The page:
James Franco as Bruce Nauman
A Film by Alison Chernick
The Artist-Actor Puts On A Good Face in Alison Chernick's New Video Series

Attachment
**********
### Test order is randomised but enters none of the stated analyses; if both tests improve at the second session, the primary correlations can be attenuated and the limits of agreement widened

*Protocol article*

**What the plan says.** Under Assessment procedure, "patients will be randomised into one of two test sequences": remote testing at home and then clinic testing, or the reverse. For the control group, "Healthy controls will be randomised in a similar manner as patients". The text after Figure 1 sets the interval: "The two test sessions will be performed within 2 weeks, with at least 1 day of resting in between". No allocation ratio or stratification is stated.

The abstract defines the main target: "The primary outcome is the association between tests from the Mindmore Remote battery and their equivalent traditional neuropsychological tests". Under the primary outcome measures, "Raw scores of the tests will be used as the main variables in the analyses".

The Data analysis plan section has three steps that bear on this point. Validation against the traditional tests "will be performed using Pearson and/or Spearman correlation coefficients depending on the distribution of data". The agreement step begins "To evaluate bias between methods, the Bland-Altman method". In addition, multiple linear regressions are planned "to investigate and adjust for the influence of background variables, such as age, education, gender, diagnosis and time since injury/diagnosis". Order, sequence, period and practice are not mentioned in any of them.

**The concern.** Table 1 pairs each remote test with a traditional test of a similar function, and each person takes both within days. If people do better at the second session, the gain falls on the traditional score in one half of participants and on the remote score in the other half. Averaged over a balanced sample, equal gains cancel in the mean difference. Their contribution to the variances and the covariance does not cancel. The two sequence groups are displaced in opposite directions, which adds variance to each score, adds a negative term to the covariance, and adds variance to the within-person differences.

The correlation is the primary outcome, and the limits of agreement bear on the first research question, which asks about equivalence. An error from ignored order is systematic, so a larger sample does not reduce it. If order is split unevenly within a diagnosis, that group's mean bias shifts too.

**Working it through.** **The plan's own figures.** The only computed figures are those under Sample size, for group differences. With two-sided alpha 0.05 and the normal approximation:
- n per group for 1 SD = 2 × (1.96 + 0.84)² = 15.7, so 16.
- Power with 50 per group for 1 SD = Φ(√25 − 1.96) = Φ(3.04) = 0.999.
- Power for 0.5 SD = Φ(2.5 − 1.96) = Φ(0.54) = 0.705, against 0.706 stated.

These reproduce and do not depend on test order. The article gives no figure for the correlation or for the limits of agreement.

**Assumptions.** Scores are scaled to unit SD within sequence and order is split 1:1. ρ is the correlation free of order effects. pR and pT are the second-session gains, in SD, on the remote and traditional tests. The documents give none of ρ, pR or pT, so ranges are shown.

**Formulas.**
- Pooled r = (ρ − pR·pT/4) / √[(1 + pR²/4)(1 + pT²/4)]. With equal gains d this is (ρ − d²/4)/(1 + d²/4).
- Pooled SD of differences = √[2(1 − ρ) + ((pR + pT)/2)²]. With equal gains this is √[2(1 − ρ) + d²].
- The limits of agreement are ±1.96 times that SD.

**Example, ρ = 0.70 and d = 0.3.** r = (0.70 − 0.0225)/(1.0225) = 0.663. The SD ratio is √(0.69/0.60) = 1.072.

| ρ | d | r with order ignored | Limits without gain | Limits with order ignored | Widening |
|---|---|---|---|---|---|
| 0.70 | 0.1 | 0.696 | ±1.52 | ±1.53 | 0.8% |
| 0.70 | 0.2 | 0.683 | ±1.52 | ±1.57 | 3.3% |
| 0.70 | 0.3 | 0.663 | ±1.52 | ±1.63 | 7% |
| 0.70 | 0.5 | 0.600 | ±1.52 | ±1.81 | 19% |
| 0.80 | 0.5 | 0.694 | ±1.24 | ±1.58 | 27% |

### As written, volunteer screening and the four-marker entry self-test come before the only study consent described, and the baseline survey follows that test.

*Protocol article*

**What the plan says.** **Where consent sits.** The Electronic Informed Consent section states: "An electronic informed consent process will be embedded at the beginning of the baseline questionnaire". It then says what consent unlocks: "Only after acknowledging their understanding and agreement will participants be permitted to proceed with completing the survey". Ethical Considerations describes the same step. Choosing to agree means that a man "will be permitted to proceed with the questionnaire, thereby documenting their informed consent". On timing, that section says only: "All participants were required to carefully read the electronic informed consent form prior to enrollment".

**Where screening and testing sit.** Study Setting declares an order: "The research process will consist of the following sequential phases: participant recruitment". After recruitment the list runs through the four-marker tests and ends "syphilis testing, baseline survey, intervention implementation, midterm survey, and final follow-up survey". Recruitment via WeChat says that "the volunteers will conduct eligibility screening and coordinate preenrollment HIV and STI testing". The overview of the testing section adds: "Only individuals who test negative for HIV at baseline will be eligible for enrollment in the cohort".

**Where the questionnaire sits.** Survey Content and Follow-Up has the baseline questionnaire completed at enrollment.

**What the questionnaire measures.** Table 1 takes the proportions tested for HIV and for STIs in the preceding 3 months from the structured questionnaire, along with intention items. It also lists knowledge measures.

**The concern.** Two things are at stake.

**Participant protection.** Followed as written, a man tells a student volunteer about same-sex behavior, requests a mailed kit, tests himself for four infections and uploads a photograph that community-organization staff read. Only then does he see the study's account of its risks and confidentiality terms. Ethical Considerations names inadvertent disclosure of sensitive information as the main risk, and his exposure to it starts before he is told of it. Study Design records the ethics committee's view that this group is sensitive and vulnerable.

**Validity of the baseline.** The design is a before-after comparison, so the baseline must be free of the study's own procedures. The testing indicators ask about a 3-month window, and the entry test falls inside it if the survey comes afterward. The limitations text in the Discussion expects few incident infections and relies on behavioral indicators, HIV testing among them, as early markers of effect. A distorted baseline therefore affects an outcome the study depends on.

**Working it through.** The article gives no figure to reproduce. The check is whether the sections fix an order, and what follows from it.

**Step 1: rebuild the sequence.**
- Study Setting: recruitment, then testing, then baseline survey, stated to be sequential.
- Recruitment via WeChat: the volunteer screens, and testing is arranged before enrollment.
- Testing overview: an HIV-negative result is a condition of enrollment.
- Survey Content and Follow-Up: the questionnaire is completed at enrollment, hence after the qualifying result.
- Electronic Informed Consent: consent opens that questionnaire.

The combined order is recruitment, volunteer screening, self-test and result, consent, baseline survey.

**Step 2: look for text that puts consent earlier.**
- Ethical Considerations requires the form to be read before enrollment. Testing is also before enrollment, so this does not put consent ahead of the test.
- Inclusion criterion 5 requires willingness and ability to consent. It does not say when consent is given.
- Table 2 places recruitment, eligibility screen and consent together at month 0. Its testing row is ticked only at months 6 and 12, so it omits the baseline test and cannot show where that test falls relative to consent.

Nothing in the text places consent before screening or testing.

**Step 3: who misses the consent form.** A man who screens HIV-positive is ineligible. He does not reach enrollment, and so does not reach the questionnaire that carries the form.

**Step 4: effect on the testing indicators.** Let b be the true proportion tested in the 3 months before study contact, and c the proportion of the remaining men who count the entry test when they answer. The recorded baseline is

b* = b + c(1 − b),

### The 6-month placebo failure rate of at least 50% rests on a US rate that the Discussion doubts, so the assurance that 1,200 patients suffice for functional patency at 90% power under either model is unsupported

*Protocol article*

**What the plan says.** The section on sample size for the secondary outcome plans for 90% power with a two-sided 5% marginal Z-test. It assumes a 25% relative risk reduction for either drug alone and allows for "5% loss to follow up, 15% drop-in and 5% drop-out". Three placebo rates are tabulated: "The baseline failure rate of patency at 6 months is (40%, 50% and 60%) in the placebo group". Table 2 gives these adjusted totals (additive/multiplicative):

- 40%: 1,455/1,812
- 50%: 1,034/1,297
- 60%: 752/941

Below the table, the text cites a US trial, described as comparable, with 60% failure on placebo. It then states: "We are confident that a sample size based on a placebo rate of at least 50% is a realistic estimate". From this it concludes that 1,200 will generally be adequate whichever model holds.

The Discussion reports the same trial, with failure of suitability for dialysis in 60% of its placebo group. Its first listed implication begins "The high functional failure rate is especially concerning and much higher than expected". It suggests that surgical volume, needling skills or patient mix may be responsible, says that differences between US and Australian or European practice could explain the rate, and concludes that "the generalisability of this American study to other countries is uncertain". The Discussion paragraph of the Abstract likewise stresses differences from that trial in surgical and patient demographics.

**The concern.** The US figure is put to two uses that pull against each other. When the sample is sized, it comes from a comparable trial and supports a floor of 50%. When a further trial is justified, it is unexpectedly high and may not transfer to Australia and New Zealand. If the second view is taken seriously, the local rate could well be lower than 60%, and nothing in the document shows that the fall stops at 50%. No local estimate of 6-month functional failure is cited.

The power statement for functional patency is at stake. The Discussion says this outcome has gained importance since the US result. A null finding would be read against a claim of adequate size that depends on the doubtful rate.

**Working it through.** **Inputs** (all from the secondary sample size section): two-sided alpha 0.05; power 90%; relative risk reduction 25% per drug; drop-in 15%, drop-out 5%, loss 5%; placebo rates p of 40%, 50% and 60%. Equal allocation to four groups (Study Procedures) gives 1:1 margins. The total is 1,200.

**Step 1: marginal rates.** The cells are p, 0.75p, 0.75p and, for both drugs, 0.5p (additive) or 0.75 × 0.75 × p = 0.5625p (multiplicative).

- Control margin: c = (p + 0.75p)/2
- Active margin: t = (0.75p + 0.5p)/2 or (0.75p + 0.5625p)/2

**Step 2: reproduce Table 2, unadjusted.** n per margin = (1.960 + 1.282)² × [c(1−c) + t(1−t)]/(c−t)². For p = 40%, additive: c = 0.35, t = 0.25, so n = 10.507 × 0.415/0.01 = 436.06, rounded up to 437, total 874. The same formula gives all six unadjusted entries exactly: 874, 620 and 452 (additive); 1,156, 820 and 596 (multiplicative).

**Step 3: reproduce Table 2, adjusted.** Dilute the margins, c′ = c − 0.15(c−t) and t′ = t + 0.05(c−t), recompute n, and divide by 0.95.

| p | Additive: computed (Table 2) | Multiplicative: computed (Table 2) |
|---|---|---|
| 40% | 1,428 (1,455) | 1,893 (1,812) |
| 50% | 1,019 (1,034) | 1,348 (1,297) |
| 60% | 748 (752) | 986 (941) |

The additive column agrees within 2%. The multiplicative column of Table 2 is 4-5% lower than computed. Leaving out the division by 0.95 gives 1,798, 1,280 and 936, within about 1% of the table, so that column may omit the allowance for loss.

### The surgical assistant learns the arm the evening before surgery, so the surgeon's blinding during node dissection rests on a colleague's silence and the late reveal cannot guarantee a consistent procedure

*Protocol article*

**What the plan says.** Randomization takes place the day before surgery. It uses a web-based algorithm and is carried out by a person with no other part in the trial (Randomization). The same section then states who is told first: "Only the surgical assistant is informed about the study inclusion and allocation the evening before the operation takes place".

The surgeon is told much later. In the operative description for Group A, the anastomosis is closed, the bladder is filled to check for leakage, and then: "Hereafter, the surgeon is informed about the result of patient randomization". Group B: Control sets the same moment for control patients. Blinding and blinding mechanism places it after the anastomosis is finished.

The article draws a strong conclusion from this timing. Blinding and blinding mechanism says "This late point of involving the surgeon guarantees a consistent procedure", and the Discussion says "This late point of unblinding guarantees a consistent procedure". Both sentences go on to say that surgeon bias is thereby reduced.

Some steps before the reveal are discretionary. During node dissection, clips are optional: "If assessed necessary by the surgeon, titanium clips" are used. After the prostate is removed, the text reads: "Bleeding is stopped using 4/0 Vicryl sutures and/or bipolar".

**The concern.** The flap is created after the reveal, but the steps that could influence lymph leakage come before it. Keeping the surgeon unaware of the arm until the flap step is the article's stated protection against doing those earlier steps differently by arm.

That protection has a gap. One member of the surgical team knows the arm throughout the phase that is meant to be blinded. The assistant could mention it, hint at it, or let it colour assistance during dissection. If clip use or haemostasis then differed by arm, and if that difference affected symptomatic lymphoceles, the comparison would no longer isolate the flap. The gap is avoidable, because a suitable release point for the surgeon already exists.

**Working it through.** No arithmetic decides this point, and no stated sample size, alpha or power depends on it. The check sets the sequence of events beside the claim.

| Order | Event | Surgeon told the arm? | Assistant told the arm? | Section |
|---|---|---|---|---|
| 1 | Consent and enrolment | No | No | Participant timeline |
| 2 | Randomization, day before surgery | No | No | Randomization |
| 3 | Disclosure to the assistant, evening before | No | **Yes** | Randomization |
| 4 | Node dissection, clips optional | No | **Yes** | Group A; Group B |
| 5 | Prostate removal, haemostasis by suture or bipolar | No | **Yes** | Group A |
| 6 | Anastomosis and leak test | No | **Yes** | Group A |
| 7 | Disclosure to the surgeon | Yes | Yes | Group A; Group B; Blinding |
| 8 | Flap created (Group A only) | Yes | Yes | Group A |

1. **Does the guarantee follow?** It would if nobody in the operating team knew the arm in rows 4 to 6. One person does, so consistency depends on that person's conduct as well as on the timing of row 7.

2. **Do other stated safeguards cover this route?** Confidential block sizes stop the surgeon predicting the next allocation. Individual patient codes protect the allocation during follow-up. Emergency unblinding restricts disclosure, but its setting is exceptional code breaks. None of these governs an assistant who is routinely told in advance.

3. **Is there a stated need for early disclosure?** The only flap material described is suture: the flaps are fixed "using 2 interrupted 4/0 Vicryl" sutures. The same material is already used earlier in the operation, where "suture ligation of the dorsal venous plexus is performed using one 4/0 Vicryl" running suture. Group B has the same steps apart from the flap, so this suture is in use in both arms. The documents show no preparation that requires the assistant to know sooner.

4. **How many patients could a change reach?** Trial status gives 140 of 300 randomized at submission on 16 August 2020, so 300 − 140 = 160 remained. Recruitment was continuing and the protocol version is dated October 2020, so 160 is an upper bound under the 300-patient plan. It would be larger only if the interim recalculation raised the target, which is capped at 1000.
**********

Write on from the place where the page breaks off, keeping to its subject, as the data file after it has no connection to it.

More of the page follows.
Most of us know 32-year-old actor James Franco as that adorable kid from the TV show Freaks and Geeks, who went on to leading roles in Spider-Man, Milk, and the soon-to-be-released mountain climbing adventure 127 Hours, from director Danny Boyle. What many perhaps don't know is that Franco now identifies himself as a visual artist. He's enrolled at the respected Rhode Island School of Design, and, through the end of October, his short films, drawings, photographs and sculptures are on view at New York's Clocktower Gallery. Recently there's been something of a convergence between Franco's artistic interests and his acting choices. While at work on a book of short stories, he starred as poet Allen Ginsberg in the recently released Howl, and, in a self-referential move, appeared in a number of episodes of General Hospital as the artist "Franco," turning a soap opera into performance art. Considering such extra-curricular activities, and capitalizing on the concept of celebrity itself as a ready-made artwork, Alison Chernick cast the Renaissance man in today's film, James Franco as Bruce Nauman, a contemporary update of Nauman's Art Make-Up video piece from 1967, shot on location at the Standard Hotel, New York. The themes the artist was exploring seem perfectly in sync with Franco's own hall-of-mirrors aesthetic: "make-up," the stuff an actor smears on his face, assumes a double entendre as a verb-to make up, the very essence of any creative act. The video is the first in a new series by Chernick in which contemporary artists are enlisted to star in remakes of seminal video artworks, prompting a dialogue between the original artwork and the artist reinterpreting it.